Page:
The Four Eras of Villainy

Alexander Macris provides a typically astute analysis of the evolution of the concept of the villain from ancient to postmodern:

In the introduction to his magisterial opus After Virtue, Alasdair Macintyre describes postmodern society as having fallen into a dark age, a post-apocalyptic state. But this is not the apocalypse of Mad Max. The apocalypse has destroyed, not our technology, but our morality: “We possess simulacra of morality, we continue to use many of the key expressions. But we have… lost our comprehension of morality,” he explains. Postmodern society does not know what good is.

Being unable to understand good leaves society unable to understand evil; and so instead society pathologizes it. Evil becomes a psychological state that results from personal trauma, from some crucial moment when the world failed to show someone compassion, empathy, or trust, or left them exposed to the world’s cruelty. Every postmodern villain is a victim. Behind every figure of terror we find a terrorized figure.

Darth Vader appears as a towering tyrant in Star Wars IV. But the prequels reveal that Anakin Skywalker was a victim: enslaved as a child, separated from his mother, forbidden to marry the woman he loved, rejected in his aspirations by the Jedi council, dismembered by his former mentor, and then involuntarily made into a cyborg by his new one.

Hannibal Lechter appears in Silence of the Lambs as the quintessence of villainy, brilliant, cold, manipulative, remorseless. In the sequel Hannibal, we learn that he’s a victim: During World War II, the kind and gentle young Hannibal was forced to eat his sister by cannibal soldiers.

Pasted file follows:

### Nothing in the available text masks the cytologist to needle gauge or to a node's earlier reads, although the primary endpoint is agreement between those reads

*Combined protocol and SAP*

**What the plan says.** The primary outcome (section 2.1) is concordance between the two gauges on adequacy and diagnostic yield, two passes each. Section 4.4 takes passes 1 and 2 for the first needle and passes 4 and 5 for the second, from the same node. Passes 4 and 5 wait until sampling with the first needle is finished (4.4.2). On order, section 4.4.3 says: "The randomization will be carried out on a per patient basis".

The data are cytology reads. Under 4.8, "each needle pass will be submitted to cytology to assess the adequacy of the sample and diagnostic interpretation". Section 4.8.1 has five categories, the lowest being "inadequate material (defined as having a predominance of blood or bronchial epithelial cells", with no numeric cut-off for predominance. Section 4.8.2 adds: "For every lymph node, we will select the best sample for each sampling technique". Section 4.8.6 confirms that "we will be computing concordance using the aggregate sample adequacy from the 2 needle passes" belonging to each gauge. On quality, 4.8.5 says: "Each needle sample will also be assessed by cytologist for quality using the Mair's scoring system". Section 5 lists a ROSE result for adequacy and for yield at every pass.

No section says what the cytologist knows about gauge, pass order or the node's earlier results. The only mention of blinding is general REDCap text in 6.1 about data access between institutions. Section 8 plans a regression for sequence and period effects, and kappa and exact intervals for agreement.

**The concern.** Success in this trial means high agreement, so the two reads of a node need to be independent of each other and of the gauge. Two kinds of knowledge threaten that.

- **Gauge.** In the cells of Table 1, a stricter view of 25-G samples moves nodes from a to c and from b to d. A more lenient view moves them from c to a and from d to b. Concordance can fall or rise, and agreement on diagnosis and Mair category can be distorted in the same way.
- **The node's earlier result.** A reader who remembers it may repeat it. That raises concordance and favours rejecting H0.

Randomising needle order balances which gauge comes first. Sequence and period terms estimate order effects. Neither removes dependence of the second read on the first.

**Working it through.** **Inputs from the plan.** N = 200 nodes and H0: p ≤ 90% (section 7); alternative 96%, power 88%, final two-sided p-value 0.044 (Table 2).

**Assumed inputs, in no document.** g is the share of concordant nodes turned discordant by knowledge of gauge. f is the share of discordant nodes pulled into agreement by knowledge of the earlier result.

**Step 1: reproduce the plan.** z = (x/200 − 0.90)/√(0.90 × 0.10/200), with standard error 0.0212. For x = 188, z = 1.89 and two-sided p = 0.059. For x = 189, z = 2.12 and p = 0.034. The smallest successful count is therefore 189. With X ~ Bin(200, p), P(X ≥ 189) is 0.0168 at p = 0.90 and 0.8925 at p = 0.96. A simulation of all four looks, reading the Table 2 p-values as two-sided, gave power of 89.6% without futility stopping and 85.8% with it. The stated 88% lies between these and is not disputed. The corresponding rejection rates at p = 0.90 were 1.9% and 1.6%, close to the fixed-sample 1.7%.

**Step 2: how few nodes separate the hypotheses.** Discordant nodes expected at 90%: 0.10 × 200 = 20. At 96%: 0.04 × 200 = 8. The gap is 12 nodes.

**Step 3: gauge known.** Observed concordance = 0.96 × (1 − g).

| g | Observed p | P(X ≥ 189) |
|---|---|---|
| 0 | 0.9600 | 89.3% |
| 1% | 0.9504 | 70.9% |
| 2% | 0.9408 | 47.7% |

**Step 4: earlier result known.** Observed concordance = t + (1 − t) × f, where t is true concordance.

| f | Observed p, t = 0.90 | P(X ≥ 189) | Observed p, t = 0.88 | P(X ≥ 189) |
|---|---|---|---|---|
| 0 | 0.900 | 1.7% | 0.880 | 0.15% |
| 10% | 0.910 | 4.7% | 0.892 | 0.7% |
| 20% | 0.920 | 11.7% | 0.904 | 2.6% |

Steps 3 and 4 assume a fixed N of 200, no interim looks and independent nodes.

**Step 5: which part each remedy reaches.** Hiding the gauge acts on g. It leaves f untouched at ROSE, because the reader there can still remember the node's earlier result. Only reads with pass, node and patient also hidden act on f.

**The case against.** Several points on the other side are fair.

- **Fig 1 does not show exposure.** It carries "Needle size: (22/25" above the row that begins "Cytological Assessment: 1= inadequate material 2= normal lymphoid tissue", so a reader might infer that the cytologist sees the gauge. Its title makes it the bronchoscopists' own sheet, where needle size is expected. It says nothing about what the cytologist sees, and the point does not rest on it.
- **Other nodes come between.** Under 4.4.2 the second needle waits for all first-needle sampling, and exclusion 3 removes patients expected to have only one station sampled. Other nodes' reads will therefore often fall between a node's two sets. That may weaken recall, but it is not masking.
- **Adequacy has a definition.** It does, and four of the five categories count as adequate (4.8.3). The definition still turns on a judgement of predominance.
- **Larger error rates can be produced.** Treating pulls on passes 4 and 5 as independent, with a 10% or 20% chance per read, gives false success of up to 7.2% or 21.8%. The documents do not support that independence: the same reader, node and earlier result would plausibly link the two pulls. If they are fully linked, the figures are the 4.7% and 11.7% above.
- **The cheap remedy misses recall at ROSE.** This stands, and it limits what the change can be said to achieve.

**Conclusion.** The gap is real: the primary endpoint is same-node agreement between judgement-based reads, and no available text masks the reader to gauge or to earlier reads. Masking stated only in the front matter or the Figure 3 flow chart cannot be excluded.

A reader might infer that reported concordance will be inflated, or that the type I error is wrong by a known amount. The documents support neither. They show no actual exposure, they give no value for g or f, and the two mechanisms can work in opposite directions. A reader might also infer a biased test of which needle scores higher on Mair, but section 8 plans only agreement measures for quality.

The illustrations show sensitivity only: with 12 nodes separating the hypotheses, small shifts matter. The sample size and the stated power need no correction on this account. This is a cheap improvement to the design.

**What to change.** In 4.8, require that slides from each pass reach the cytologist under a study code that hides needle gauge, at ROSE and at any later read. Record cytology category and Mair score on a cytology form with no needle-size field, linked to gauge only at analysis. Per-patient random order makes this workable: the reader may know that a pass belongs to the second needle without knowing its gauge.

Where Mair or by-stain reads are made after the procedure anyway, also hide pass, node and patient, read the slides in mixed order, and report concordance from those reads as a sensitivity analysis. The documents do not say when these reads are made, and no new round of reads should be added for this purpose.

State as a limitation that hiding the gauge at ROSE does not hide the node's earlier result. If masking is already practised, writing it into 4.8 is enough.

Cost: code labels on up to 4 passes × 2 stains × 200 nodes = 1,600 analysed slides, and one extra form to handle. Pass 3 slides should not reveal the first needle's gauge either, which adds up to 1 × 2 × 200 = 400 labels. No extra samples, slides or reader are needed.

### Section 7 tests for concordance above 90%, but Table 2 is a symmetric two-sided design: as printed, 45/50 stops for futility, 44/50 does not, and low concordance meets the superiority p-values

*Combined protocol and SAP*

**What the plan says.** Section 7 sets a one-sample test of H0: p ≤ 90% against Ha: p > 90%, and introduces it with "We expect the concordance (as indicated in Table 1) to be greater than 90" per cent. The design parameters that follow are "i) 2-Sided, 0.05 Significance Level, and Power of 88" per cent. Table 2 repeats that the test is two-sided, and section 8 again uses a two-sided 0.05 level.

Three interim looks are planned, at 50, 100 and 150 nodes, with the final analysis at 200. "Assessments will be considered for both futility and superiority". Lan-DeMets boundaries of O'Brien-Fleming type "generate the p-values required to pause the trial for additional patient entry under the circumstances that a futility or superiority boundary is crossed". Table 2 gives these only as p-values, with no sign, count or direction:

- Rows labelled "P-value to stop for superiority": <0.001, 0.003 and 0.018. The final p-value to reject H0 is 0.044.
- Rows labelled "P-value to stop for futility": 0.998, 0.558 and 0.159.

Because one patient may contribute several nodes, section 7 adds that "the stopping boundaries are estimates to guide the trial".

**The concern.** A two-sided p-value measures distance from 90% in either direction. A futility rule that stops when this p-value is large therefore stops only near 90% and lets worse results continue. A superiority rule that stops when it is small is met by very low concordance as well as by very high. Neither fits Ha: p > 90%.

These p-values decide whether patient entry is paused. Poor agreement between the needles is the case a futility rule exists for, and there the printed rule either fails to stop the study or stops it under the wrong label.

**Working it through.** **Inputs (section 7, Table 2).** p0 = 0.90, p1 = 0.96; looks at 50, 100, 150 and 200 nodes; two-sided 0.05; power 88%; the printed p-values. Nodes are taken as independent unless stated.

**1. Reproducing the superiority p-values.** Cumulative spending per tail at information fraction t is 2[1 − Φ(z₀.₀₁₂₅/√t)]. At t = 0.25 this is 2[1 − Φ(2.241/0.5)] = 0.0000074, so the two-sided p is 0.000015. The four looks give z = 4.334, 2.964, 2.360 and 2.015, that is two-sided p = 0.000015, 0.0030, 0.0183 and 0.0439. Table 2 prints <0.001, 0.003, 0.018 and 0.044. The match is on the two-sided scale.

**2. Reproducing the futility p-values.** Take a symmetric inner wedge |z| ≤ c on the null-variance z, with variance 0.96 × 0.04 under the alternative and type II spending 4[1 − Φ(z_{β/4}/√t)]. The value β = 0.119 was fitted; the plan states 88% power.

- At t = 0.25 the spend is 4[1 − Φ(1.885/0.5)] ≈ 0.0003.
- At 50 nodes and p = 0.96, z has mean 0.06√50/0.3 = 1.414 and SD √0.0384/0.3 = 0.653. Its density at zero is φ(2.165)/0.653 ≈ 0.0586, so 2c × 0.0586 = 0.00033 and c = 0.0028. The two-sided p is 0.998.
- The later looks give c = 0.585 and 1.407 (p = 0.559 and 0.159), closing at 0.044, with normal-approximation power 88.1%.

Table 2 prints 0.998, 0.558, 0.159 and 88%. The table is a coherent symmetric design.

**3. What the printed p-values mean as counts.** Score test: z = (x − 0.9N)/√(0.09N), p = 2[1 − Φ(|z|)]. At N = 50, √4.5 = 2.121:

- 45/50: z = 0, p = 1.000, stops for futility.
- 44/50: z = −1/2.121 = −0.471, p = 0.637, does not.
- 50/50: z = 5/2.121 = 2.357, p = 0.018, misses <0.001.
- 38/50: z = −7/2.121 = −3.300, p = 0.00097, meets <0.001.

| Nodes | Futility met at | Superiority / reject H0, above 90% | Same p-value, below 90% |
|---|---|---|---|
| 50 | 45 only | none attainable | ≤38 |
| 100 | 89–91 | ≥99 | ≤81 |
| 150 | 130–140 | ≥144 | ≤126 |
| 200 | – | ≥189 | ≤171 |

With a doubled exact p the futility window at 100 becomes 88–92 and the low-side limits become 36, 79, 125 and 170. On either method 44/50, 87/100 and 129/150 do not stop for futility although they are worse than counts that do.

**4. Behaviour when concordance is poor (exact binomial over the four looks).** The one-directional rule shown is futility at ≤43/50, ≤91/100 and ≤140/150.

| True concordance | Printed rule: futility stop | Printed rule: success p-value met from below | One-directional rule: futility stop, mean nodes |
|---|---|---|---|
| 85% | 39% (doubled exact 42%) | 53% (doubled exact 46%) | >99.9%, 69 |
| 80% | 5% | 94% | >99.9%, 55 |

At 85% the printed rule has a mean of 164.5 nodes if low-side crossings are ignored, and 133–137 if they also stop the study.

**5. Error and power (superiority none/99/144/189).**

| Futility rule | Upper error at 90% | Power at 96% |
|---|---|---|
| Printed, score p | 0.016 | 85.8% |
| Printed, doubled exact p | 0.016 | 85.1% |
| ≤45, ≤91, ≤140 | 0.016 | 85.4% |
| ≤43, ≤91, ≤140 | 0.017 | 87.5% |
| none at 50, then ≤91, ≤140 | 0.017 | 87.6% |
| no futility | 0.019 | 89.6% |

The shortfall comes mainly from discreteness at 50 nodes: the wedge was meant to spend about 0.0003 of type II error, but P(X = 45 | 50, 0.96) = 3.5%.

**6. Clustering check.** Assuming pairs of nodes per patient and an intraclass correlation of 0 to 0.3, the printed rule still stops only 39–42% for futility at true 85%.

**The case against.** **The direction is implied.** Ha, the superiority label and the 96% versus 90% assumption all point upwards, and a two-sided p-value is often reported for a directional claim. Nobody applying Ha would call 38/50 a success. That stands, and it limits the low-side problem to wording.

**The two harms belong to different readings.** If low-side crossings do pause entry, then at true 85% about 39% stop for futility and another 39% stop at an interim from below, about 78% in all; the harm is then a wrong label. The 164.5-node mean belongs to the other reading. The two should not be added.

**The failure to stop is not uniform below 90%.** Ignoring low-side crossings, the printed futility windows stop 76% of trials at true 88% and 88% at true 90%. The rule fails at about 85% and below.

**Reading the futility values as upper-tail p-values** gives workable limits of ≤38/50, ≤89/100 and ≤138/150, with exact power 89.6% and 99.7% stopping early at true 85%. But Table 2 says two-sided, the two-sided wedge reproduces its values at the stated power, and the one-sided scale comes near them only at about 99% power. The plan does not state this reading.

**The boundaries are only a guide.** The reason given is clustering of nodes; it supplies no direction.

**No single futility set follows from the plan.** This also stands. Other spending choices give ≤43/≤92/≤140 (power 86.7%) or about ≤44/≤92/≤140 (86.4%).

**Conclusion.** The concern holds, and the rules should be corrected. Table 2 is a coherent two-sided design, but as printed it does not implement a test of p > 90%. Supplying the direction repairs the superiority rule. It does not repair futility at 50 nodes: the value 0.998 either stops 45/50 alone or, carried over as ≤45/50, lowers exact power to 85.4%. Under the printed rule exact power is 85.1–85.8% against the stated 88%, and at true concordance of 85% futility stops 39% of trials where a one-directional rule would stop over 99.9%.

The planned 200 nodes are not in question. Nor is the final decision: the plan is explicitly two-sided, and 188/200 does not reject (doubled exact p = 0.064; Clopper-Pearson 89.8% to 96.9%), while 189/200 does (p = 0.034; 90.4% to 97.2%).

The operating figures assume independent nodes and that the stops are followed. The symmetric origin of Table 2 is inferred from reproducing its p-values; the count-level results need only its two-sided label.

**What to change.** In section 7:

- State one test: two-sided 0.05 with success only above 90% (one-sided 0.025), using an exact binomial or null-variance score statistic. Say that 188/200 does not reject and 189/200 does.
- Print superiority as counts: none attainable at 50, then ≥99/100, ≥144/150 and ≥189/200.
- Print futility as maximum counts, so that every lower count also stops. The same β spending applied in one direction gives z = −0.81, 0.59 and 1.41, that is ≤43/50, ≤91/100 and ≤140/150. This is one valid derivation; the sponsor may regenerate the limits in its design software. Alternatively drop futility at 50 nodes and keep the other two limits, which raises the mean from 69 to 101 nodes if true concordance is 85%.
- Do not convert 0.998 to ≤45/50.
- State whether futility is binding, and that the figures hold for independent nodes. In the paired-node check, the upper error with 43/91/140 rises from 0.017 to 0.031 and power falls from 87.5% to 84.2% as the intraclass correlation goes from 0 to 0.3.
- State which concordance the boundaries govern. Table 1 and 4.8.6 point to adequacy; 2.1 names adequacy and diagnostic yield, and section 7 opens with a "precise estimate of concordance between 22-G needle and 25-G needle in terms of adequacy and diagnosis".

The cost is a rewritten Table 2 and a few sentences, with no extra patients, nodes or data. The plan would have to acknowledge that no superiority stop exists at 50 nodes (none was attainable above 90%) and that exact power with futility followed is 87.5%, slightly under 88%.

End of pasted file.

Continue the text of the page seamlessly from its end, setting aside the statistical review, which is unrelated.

Lord Voldemort appears in Harry Potter & the Sorcerer’s Stone as the most powerful and evil sorcerer in the Wizarding World. But later we learn Tom Riddle was a victim, the product of abandonment by his mother. J.K. Rowling even says “everything would have changed if Merope [his mother] had survived and raised him herself and loved him.”

Kylo Ren enters Star Wars VII as a dark Jedi so powerful that he can halt a blaster bolt in mid-air. But Star Wars VIII reveals Ben Solo was a victim who felt abandoned by his father and betrayed by the paranoia of his mentor, Jake Skywalker.

The Joker, most infamous and vile of all of Batman’s foes, is revealed in his eponymous 2019 movie to have been a victim, too. Arthur Fleck is a mentally ill bastard rejected by his birth-father and humiliated by his coworkers.

Postmodern culture stops at nothing in its relentless transformation of villain into victim. Cruella de Vil is the most recent example. She appears in One Hundred and One Dalmations as a wealthy socialite whose life goal is to murder puppies so she can wear their skins. But the 2021 movie Cruella reveals that she, too, is a victim: Her birth-mother abandoned her and her adopted mother was killed by a pack of vicious dalmations. (I’m not making this up.)

The postmodern villain, then, is just a moral cripple. Psychological trauma has ruined the villain’s ethical system just as spinal trauma might ruin a person’s nervous system. We are meant to feel bad that they do bad. It’s not their fault.

I have to admit, I’m naturally prone to writing medieval villains, although I tend to put a modern spin on their self-perception. Anyhow, read the whole thing, it’s an interesting piece that will provide you with a useful analytical reading tool.